Diabetes wonder pill created by Irish scientists could save patients from painful daily injections


Irish scientists are working on a breakthrough in diabetes pills that could save patients from their painful injections.

A new TTR documentary called Bittersweet shows Professor David Brayden of CURRAM and his team at the UCD Veterinary Hospital conducting laboratory tests to make insulin available in a pill.

Professor Brayden said there has been a tremendous increase in diabetes in Ireland in the last decade, mainly due to a sedentary western diet.

"The increase in diabetes is probably ten times higher in the last decade," said Professor Brayden, principal investigator at Advanced Drug Delivery, UCD.

"Most of these will be type 2 diabetes and diabetes really originates in lifestyle, eating the wrong foods at the wrong time and not doing enough exercise."

He warned of the expected increase in chronic diseases among young people with rising rates of obesity.

He said, "They are predicting that up to one-third or half of our children will become obese by the time they reach their twenties. Obese is a very rigid definition.

"The link between obesity and type 2 diabetes is very strong, so we know this puts more pressure on the system.

Professor David Brayden

"When I was a kid, we ran out the whole summer, but now the kids are in front of PCs and their phones all the time and unless they are doing an organized sport, they really do not participate.

"That's why there's an effort to promote lifestyle choices in children and adults because they need to believe in giving the right foods to children at a very early age."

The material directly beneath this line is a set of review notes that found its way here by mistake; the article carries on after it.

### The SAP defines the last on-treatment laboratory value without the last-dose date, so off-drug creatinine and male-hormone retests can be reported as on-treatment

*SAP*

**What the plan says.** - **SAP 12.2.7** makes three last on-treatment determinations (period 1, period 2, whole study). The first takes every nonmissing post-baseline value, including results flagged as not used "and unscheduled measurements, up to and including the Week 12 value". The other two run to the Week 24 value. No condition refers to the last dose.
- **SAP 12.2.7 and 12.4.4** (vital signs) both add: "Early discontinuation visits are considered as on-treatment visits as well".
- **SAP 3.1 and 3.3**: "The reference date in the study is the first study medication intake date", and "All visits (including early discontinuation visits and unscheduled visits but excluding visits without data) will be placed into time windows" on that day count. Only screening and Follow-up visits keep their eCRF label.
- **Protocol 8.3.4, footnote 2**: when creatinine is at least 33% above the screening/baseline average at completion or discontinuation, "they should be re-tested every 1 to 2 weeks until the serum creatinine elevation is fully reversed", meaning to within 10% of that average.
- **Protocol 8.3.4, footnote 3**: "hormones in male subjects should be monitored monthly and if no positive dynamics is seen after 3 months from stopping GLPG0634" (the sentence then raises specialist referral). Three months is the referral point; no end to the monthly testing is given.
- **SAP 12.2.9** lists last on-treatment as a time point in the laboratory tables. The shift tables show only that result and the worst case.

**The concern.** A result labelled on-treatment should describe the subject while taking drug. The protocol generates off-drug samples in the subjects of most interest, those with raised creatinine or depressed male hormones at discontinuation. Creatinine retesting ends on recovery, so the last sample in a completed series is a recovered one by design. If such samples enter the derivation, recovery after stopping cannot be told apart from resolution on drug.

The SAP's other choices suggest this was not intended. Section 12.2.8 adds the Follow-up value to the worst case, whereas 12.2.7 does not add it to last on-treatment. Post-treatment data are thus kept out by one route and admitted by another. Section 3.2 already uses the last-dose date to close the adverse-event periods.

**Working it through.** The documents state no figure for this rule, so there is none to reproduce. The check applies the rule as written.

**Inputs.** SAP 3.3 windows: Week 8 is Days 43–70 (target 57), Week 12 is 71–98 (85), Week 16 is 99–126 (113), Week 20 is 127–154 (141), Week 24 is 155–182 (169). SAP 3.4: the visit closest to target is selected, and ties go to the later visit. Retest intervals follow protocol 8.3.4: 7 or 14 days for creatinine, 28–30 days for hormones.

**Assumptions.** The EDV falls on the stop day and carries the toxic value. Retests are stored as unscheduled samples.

The documentary – part of a joint program of the CUMR Center for Medical Device Research at NUI Galway and the Galway Film Center program – will air on Wednesday on World Diabetes Day.

Typical treatment for Type 1 diabetics includes daily injections, while the initial treatment with Type 2 is focused on slowing the disease through exercise and diet, with patients later moving on to needles.

Professor David Brayden of CURRAM and his team at the UCD Veterinary Hospital are working to make oral insulin possible because he believes patients are more open to taking tablets than injecting.

"We know why inhaled insulin has been achieved, we know patients prefer routes other than injection.

"If type 2 diabetics received insulin injected earlier into their illness, the results are actually better for the patient.

"But these patients tend to be late because it's a great psychological leap to say that I'm going to take injections for the rest of my life.

"Even if we could have a fast-acting insulin pill, that would be a great achievement and then the best would be to try and avoid injections completely where we are able to give long-acting insulin pills."

He said that using nanotechnology or placing medications in tiny particles in a capsule tablet mean they can be placed directly into the intestinal wall and bypassing other organs.

Suvi and Rosie Coffey, who appear in the documentary Science in Screen, Bittersweet – The Rise of Diabetes.

He said: "Patients usually take subcutaneous injections of insulin, which means that organs outside the liver, their intended target, will receive high concentrations of insulin they do not need.

"This will lead to side effects such as weight gain and other undesirable events later in life.

He added, "We do not conduct clinical trials, but the formulation can be used by doctors and pharmaceutical companies.

"The idea is that they will test them on diabetic patients."

Professor Derek O'Keeffe, a medical consultant at Galway University Hospital and NUI Galway, said that Bittersweet shows the silent burden of chronic diseases in young patients and their families.

He said, "As a physician, my role is to help patients on this journey and empower them to manage their medical conditions, taking advantage of the latest innovations so they can live their better lives."

Suvi Coffey, the mother of the Dublin child, Rosie, tells the documentary that she will not let type 1 diabetes affect her daughter, Rosie's life.

"Her life will generally be the same as any child her age, and as she goes on, I think she will be stronger and a little tougher. She's an incredible little girl, incredible and strong. "

Bittersweet – The Rise of Diabetes will air on RTÉ 1 on Wednesday, November 14 at 11.10.


Source link